“"It's important that we study microbiome development early in life, when the potential to make an impact is the greatest,"” says Katrine Whiteson, an assistant professor of molecular biology & biochemistry. Steve Zylius / UCI

Making sense of microbiomes

UCI biochemist studies the effect of unique virus, bacteria and fungi on kids' health

On May 13, top U.S. scientists met at the Eisenhower Executive Office Building in Washington, D.C., where the White House Office of Science & Technology Policy announced the National Microbiome Initiative – a bold plan to advance research on microbiomes in order to foster the development of useful applications in healthcare, food production and environmental restoration.

And among the invitees was Katrine Whiteson, an assistant professor of molecular biology & biochemistry at the University of California, Irvine whose work at the intersection of microbiomes and human health may one day improve childhood well-being.

For the uninitiated, microbiomes are the vast communities of microorganisms – such as viruses, bacteria and fungi – that live on or in people, animals, plants, soil, oceans and the atmosphere. They help maintain the health of these diverse ecosystems. Or they can damage them.

Understanding microbiomes holds great promise – hence the White House initiative. In-depth studies of entire microbe colonies – even those hard to grow in the lab – took off in the last 10 years, largely because DNA sequencing became much less expensive. And Whiteson is one of the leaders in this emerging area.

Our bodies teem with trillions of microorganisms – each individual’s microbiome is unique – that aid digestion and other functions. But they also are implicated in allergies, cystic fibrosis, Type 1 diabetes, Crohn’s disease and other disorders.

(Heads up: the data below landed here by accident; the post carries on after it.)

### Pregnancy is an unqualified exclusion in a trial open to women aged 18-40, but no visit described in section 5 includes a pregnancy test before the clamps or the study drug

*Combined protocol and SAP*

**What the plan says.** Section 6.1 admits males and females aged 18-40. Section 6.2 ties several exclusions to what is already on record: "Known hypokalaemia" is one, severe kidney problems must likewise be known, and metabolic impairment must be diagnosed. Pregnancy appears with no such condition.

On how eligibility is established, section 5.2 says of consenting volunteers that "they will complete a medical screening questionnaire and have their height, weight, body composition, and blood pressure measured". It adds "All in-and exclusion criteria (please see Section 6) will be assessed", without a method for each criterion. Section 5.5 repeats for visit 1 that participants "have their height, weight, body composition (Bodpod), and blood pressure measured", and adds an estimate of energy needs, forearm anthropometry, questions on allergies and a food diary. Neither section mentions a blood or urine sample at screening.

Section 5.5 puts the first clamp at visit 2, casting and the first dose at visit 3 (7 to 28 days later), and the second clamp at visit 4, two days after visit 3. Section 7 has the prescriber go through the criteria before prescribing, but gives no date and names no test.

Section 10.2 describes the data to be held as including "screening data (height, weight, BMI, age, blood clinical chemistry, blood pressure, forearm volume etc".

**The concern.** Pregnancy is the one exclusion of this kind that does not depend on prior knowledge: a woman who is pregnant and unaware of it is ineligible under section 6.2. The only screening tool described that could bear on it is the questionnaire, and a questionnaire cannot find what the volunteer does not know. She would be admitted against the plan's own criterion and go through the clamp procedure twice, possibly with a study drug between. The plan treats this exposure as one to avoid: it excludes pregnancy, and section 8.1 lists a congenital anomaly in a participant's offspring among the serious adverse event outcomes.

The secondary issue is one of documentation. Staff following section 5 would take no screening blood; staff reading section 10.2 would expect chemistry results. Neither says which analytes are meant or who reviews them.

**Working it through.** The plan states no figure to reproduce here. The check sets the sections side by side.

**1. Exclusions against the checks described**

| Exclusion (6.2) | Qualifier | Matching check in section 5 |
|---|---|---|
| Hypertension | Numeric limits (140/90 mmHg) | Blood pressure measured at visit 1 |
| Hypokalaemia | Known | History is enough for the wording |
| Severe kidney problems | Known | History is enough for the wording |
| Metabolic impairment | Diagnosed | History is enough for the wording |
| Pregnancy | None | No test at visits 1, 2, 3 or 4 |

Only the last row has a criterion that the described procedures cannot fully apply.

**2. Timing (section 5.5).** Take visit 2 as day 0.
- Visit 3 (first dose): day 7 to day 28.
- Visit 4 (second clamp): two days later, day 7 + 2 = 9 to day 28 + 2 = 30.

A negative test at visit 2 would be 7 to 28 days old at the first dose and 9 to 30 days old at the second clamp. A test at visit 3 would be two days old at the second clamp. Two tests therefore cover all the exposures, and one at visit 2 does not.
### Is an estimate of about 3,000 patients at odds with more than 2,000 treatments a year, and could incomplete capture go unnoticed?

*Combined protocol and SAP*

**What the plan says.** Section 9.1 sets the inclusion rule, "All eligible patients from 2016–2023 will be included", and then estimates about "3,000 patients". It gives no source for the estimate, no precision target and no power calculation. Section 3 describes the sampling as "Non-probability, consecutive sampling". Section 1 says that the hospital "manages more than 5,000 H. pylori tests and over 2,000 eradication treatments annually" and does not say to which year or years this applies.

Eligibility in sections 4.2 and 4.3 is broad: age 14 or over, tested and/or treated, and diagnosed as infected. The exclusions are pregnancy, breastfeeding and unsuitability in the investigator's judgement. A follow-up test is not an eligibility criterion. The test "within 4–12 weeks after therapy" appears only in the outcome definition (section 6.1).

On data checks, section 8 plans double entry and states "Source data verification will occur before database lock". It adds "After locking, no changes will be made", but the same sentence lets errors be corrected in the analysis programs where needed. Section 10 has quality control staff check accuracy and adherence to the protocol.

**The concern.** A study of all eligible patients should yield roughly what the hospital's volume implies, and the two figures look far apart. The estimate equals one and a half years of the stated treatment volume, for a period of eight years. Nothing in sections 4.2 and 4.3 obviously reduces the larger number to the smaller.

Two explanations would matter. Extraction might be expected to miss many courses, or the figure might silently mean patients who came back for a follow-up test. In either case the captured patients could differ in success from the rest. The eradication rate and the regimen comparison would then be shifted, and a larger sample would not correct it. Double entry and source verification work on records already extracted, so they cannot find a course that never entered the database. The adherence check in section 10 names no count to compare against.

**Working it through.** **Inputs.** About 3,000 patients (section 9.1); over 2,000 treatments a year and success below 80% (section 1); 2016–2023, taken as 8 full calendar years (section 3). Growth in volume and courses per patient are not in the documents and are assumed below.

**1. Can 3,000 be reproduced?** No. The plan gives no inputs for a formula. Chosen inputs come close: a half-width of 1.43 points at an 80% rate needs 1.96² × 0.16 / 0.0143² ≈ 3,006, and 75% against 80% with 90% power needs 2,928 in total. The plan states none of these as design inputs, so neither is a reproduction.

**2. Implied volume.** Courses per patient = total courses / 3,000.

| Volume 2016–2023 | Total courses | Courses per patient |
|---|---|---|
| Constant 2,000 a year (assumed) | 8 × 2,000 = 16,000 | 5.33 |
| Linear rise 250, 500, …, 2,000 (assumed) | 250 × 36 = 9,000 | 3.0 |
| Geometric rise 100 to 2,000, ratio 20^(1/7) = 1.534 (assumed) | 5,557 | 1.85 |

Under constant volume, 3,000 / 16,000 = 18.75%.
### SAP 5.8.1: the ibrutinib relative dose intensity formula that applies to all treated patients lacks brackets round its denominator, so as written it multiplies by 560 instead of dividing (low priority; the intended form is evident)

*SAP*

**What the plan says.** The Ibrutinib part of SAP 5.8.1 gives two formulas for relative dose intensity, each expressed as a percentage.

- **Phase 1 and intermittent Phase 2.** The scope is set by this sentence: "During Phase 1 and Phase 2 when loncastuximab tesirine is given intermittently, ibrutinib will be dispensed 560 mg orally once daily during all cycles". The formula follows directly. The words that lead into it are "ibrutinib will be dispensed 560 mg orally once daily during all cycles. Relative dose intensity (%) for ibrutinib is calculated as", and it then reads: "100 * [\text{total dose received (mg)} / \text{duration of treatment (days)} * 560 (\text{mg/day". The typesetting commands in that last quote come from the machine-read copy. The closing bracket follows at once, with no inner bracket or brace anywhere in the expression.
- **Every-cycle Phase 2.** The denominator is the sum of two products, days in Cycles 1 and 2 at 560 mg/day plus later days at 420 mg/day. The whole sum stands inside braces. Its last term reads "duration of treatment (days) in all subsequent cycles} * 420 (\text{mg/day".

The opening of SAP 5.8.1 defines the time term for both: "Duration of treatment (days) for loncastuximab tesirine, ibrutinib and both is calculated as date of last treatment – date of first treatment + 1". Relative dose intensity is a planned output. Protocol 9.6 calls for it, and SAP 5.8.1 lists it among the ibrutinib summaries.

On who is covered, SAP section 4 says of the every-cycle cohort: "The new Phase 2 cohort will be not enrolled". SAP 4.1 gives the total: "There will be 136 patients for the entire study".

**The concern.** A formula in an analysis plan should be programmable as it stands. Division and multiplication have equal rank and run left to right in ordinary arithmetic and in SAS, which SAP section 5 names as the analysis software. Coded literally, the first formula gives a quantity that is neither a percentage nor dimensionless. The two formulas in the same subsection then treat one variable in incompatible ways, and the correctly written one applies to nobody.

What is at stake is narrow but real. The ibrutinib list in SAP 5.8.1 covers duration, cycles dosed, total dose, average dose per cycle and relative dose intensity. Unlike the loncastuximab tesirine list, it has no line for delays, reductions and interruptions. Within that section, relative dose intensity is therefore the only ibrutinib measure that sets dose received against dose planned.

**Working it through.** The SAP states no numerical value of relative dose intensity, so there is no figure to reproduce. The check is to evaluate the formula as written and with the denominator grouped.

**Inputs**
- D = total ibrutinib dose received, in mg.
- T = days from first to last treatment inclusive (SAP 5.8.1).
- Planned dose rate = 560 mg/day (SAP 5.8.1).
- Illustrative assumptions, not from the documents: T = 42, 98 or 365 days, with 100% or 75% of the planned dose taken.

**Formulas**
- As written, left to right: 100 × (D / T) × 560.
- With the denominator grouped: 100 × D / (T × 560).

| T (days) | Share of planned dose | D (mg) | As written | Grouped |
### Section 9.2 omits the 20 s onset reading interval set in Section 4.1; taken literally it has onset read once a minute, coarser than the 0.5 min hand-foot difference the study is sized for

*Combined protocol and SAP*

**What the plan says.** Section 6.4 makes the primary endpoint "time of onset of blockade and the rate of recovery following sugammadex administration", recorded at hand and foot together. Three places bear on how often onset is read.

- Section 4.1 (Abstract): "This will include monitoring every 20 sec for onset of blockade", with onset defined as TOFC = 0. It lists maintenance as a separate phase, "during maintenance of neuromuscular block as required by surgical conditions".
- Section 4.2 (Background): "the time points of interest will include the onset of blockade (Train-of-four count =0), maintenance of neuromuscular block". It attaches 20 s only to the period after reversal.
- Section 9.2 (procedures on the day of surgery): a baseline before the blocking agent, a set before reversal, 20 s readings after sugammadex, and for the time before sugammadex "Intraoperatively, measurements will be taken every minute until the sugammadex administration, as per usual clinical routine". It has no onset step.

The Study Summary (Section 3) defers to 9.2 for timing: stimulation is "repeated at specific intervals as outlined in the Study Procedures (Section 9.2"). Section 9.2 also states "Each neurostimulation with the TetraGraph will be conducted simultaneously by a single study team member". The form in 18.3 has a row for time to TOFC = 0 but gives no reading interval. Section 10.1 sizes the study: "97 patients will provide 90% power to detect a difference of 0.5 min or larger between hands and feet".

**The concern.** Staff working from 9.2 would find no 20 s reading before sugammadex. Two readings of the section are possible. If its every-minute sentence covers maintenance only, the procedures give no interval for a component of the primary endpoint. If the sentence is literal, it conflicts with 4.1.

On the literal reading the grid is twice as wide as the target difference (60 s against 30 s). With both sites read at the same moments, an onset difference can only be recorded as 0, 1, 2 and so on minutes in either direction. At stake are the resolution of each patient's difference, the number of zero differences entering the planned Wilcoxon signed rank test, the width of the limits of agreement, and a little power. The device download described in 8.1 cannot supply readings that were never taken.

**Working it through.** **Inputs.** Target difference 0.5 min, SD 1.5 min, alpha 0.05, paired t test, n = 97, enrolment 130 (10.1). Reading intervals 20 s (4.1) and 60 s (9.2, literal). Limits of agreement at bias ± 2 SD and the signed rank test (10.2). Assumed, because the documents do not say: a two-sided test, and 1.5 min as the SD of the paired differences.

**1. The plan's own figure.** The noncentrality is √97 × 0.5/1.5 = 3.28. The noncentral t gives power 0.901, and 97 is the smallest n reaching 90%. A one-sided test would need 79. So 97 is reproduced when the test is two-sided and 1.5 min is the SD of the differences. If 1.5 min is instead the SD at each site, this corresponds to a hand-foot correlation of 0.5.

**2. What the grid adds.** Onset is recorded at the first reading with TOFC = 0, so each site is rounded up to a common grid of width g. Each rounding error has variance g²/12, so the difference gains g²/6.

“I am optimistic that the research we are doing as a field could lead to important changes in our future health as a population,” says Whiteson, who also has a joint appointment in pediatrics. “It’s important that we study microbiome development early in life, when the potential to make an impact is the greatest.”

With support from UCI’s Institute for Clinical & Translational Science and the UC Biomedical Research Acceleration, Integration & Development program, she’s doing just that. Whiteson led the formation of the UC Center for Pediatric Microbiome Research with experienced scientists and physicians from other UC campuses. The joint effort aims to shed light on microbial development in childhood and leverage this knowledge to promote pediatric health.

“What UC BRAID thought about Katrine’s proposal for the center is that it’s innovative, it’s important, and it brings together physicians and basic scientists,” says Dr. Dan Cooper, a UCI pediatrician, director of ICTS and UC BRAID executive committee member. “We know that the microbiome changes over the span of a lifetime and that these changes contribute in different ways to health and disease. This is a whole new area through which to understand complex diseases we haven’t been able to in the past.”

Since its inception in 2010, UC BRAID has been a resource for identifying clinical and translational research needs and enabling partnerships across the five UC Health campuses. Its aim is to establish the UC system as the premier national network for innovative translational research. One of its initiatives is to support the top UC projects in pediatric clinical research.

“Our collaborations are still in the very early stages,” Whiteson says of the UC Center for Pediatric Microbiome Research. “But the expertise among the nearly two dozen UC research groups and the diverse and large population in California will allow us to conduct translational research that can help us define what a healthy microbiome is and how children can have one.”

Among her own research projects, she has teamed up with UCI chemists Donald Blake and Simone Meinardi to develop safe breath analysis methods for monitoring cystic fibrosis lung infections over time. The Blake lab excels at gas content evaluation, and Whiteson says their long-term goal is to find molecules in breath samples specific to an individual patient or disease state that could be used as biomarkers to track infections and direct antibiotic treatments.

It’s the promise of this type of work and large collaborations such as those with the UC Center for Pediatric Microbiome Research that spurred the White House Office of Science & Technology Policy to raise awareness of and encourage momentum toward the considerable benefits of understanding microbiomes.

“I’m very glad that the White House is investing energy in this research effort that could have important consequences for everyone’s health,” Whiteson says. “I also loved getting to tell my kids that I was invited to a White House event. It was exciting to attend.”

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